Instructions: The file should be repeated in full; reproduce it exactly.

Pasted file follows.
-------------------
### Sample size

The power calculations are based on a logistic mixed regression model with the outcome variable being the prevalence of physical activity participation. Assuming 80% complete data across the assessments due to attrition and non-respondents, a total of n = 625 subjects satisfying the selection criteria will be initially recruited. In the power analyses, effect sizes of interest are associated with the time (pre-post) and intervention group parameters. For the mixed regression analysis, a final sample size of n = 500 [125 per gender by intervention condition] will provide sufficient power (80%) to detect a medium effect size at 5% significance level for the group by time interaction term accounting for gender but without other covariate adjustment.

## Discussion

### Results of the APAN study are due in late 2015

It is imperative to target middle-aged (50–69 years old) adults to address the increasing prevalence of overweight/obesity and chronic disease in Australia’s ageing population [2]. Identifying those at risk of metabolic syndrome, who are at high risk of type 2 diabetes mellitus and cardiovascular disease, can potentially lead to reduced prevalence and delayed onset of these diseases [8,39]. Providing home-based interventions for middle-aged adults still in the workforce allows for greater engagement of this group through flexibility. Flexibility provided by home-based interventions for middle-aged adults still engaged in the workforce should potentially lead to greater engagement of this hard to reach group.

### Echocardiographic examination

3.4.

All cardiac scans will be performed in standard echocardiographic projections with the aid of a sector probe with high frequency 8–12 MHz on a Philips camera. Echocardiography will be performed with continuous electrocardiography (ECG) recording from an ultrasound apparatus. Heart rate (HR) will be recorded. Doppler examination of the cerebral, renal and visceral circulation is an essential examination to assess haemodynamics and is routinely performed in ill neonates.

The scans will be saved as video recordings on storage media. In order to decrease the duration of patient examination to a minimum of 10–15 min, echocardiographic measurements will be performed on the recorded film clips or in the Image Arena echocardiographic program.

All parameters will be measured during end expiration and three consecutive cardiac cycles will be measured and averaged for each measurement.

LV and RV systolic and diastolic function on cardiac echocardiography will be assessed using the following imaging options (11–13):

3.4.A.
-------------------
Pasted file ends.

### Sample size

The power calculations are based on a logistic mixed regression model with the outcome variable being the prevalence of physical activity participation. Assuming 80% complete data across the assessments due to attrition and non-respondents, a total of n = 625 subjects satisfying the selection criteria will be initially recruited. In the power analyses, effect sizes of interest are associated with the time (pre-post) and intervention group parameters. For the mixed regression analysis, a final sample size of n = 500 [125 per gender by intervention condition] will provide sufficient power (80%) to detect a medium effect size at 5% significance level for the group by time interaction term accounting for gender but without other covariate adjustment.

## Discussion

### Results of the APAN study are due in late 2015

It is imperative to target middle-aged (50–69 years old) adults to address the increasing prevalence of overweight/obesity and chronic disease in Australia’s ageing population [2]. Identifying those at risk of metabolic syndrome, who are at high risk of type 2 diabetes mellitus and cardiovascular disease, can potentially lead to reduced prevalence and delayed onset of these diseases [8,39]. Providing home-based interventions for middle-aged adults still in the workforce allows for greater engagement of this group through flexibility. Flexibility provided by home-based interventions for middle-aged adults still engaged in the workforce should potentially lead to greater engagement of this hard to reach group.

### Echocardiographic examination

3.4.

All cardiac scans will be performed in standard echocardiographic projections with the aid of a sector probe with high frequency 8–12 MHz on a Philips camera. Echocardiography will be performed with continuous electrocardiography (ECG) recording from an ultrasound apparatus. Heart rate (HR) will be recorded. Doppler examination of the cerebral, renal and visceral circulation is an essential examination to assess haemodynamics and is routinely performed in ill neonates.

The scans will be saved as video recordings on storage media. In order to decrease the duration of patient examination to a minimum of 10–15 min, echocardiographic measurements will be performed on the recorded film clips or in the Image Arena echocardiographic program.

All parameters will be measured during end expiration and three consecutive cardiac cycles will be measured and averaged for each measurement.

LV and RV systolic and diastolic function on cardiac echocardiography will be assessed using the following imaging options (11–13):

3.4.A.